Coronavirus: Emirates, Qatar Airways take measures to counter disease's impact on travel
Qatar Airways has laid off about 200 Filipino staff in Doha this week, while rival airline Emirates asked pilots to take unpaid leave as the coronavirus outbreak hammers demand for travel, Reuters reported.
The state-owned airlines have had to slash dozens of flights, which are crucial for their Gulf hubs through which millions of passengers pass each year.
On Tuesday, Philippines Foreign Affairs Secretary Teodoro Locsin Jr. said his department will prepare for the repatriation of around 200 Filipino workers laid off by Qatar Airways.
"I don't need clearance from anybody. I'm taking them home,” Locsin said in a tweet.
Manila's Labour Secretary Silvestre Bello told Reuters on Wednesday that the government was trying to ascertain the "real cause" behind the unexpected decision to lay off the workers.
Qatar Airways did not respond to a request for comment by Reuters.
The layoffs were reported earlier by ABS-CBN. It said the Filipino employees, including engineers and maintenance staff, were laid off on Tuesday and others had also lost their jobs.
State-owned Qatar Airways had warned it would report its third consecutive loss this financial year, which ends this month, before the outbreak battered global travel demand.
Qatar has the highest number of COVID-19 cases among Arab Gulf countries, with over 440 cases reported on Tuesday.
The country has ordered all shops to be closed, except for those selling food and medicine, and shut down mosques, bars, cinemas and schools, among other measures to contain the spread of the novel virus.
Emirates asks pilots to take unpaid leave
Meanwhile, Dubai's Emirates has joined other airlines around the world in asking pilots to take unpaid leave.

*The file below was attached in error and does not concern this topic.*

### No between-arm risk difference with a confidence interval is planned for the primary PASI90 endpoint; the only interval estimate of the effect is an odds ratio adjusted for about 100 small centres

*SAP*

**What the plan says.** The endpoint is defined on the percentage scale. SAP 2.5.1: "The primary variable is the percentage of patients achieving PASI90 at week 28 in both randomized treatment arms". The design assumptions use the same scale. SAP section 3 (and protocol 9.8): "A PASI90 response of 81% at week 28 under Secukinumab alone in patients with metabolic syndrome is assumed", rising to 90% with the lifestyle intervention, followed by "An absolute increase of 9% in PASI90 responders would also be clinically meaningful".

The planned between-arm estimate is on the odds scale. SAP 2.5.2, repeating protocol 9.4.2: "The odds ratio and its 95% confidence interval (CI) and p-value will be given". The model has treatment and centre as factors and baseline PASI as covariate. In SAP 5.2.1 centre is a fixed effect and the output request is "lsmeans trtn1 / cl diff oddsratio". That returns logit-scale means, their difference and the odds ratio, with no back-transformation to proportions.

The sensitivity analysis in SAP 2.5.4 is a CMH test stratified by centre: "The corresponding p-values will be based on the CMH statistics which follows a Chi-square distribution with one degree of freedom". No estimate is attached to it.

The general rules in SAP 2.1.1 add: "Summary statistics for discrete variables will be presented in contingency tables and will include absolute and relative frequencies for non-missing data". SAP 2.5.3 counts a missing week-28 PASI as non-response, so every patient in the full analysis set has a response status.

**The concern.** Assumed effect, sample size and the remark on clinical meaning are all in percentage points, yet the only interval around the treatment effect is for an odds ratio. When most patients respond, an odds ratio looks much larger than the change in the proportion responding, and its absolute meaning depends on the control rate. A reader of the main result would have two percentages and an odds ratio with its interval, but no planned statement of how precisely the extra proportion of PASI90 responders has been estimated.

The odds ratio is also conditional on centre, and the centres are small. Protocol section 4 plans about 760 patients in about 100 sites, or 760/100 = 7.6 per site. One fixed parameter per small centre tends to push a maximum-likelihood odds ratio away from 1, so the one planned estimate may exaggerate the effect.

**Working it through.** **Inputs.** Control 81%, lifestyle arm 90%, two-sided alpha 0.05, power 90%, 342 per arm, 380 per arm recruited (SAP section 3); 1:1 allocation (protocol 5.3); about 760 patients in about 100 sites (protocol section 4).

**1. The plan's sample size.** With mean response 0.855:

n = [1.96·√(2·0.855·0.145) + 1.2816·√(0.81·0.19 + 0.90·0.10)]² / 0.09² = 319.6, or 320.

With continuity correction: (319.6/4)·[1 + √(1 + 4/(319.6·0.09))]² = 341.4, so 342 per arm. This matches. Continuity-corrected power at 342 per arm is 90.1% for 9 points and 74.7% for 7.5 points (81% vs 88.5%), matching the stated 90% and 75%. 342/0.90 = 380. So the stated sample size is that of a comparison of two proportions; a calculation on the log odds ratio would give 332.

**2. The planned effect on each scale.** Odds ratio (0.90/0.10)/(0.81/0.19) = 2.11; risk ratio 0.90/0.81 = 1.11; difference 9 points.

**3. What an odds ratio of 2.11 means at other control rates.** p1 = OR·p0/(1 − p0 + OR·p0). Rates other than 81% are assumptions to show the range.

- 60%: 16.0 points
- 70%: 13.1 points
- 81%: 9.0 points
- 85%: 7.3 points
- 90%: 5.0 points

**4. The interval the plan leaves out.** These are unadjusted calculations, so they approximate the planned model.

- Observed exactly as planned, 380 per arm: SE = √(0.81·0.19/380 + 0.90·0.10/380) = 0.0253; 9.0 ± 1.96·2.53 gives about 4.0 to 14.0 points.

"You are strongly encouraged to make use of this opportunity to volunteer for additional paid and unpaid leave," the airline said in an internal email to pilots seen by Reuters.
Emirates, one of the world's biggest international airlines, did not immediately respond to a Reuters request for comment.
Tourism and aviation are vital to Dubai's economy, which does not have the vast oil wealth of some of its neighbours.
Emirates Group, which employed over 100,000 people, including about 4,000 pilots as of March 2019, asked staff to take unpaid leave earlier this month, although pilots were not included in the request then.
Emirates has told staff the coronavirus epidemic could be the biggest challenge it has faced in many years.
The airline has frozen recruitment and continues to cut flights as the situation worsens globally.
In response to a Reuters query as to whether the Dubai government would provide support to its state aviation entities, the state media office sent a statement from the emirate's airport operator.
Dubai Airports said it was working with business partners to mitigate the impact of the coronavirus but could not comment further as commercial arrangements were confidential.
Abu Dhabi's Etihad Airways on Wednesday announced another raft of flight cancellations, including to India and Egypt.